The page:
When analyzing the residential housing market, it is easy to focus on individuals and families that are already homeowners. Whether they are trying to move into an existing home or build an entirely new home from scratch, these homeowners make up a large part of the market.
That being said, there is an entirely separate cohort of individuals and families that are looking for homes. This cohort is extremely interested in homeownership, yet these non-homeowners haven’t yet made the investment for both economic and non-economic reasons. While they may currently be standing on the sidelines, realtors can capitalize by offering their services when these non-homeowners are ready to make the leap.
For this reason, it is insightful to review some data about non-homeowners from the Aspiring Home Buyers’ Profile. Created by the National Association of REALTORS Research Department, this homeownership study provides some insightful data on this important cohort.
Key Findings From the Homeownership Study
As a starting point, it’s important to define the term “non-homeowner.” The good news is that the definition is straightforward. For this study, a non-homeowner is someone who (1) rents their home or apartment or (2) lives with family or friends and does not pay rent. It’s important to keep this definition in mind as we review the findings from the study.
To understand this homeownership opportunity set, we need to look at some macro statistics. 63% of the study’s respondents were deemed homeowners and 37% were non-homeowners. From that 37%, 28% of non-homeowners were renters. The remaining 9% were individuals who lived with someone else (like friends or family members). It goes without saying, but this 37% is a huge subset of people that may be interested in future homeownership.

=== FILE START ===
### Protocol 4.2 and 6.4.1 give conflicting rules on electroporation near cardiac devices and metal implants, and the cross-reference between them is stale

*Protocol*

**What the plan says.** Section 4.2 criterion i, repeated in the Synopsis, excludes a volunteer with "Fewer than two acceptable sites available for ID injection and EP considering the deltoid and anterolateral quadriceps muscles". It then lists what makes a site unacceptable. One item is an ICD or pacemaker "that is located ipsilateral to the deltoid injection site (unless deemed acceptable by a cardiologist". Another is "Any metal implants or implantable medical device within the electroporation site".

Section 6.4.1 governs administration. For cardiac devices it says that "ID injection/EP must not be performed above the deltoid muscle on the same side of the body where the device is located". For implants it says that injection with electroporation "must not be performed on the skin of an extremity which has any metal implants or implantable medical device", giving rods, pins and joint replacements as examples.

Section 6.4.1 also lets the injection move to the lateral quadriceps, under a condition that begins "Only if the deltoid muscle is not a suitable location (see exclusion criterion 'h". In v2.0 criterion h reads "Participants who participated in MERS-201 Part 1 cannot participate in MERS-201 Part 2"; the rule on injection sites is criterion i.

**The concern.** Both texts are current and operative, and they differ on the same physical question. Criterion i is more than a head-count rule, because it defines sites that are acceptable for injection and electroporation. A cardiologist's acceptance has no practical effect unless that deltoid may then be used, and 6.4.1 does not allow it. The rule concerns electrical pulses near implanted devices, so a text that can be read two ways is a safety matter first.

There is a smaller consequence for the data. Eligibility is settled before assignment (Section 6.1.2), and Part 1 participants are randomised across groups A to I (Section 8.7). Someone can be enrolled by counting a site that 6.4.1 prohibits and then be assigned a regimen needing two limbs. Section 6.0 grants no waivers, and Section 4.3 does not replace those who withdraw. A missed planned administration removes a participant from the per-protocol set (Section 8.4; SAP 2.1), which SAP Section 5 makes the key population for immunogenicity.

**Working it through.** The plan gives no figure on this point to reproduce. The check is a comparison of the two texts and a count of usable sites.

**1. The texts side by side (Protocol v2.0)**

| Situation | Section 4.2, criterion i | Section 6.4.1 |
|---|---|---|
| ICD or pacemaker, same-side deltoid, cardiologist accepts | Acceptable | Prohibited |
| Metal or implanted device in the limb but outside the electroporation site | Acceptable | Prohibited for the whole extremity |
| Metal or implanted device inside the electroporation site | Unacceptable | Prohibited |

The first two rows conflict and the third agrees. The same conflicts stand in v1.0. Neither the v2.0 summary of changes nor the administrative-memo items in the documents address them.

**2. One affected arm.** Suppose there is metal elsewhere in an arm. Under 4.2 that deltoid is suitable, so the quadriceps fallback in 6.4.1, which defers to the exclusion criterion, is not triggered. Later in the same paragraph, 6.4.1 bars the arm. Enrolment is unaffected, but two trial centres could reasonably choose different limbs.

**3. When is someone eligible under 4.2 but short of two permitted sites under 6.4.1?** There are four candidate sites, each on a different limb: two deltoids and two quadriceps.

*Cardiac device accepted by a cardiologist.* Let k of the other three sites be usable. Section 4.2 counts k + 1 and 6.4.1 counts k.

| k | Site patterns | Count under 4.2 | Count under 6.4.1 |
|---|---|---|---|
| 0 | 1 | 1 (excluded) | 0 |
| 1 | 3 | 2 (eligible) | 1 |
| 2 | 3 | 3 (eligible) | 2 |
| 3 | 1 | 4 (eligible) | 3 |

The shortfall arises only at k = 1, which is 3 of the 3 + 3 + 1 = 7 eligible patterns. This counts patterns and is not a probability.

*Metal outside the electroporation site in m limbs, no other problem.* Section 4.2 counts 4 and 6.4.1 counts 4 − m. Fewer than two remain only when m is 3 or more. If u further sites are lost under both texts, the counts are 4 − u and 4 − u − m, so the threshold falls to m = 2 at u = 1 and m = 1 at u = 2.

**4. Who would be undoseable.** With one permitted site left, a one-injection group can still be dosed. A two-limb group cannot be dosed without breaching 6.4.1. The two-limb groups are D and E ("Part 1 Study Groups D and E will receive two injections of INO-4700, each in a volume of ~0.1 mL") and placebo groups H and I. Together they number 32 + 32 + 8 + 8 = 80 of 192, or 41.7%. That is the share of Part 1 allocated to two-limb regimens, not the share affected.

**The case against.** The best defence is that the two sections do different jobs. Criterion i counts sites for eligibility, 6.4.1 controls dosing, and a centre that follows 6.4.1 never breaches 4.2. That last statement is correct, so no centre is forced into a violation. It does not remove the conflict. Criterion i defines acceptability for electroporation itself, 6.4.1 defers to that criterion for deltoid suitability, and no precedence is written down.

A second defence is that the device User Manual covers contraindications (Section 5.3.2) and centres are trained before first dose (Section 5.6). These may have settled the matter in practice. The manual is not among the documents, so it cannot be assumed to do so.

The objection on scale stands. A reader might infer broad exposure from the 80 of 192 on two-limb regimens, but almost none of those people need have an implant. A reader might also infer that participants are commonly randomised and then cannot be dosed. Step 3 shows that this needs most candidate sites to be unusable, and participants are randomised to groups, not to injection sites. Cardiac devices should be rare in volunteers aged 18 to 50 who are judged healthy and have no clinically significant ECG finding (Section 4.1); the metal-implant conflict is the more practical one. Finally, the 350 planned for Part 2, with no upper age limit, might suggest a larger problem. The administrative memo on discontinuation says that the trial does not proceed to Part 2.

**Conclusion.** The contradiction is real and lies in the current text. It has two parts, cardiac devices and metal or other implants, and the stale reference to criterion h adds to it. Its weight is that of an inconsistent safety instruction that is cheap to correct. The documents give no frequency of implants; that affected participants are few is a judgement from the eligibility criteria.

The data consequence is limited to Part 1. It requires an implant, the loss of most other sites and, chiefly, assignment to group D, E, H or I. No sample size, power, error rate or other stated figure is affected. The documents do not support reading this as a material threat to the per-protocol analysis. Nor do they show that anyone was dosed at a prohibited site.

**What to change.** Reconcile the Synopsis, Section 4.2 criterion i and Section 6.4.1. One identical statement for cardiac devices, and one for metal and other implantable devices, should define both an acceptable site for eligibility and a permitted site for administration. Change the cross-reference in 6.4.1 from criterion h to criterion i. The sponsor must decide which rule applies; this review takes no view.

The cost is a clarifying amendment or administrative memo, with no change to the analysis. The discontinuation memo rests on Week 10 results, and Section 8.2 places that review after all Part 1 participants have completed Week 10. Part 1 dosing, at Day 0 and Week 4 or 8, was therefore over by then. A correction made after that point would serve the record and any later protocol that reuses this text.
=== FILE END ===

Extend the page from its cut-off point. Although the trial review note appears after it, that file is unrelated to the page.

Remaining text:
Digging deeper into that 37% of non-homeowners, the study shows that many of these non-homeowners are younger. Specifically, 46% of those non-homeowners are 34 years old or younger. Essentially, they are Millennials or Gen Z’ers. There is also important economic and demographic information in this cohort of non-homeowners. 57% have an income of less than $50,000 and 41% live in suburban areas.
While these macro statistics are important, what is arguably more important is the motivation behind homeownership. According to the study, one of the most important motivations is much deeper than homeownership as an investment or as a way to live more comfortably. It is all about pursuing the American Dream. 80% of non-homeowners said that homeownership is part of their American Dream. For current homeowners, that number rose to 90%.
Homeownership represents that deep, visceral feeling of being successful in one of the greatest countries in the world. Real estate professionals should keep this in mind as they are working with non-homeowners who want to live out their versions of the American Dream.
Achieving Their Homeownership Dreams
In sum, homeownership continues to be a dream for many non-homeowners. Even though they may not be making their purchases right now, it is vital to pay attention to this important cohort. By doing so, you can be well-prepared for the moment that these non-homeowners want to become homeowners.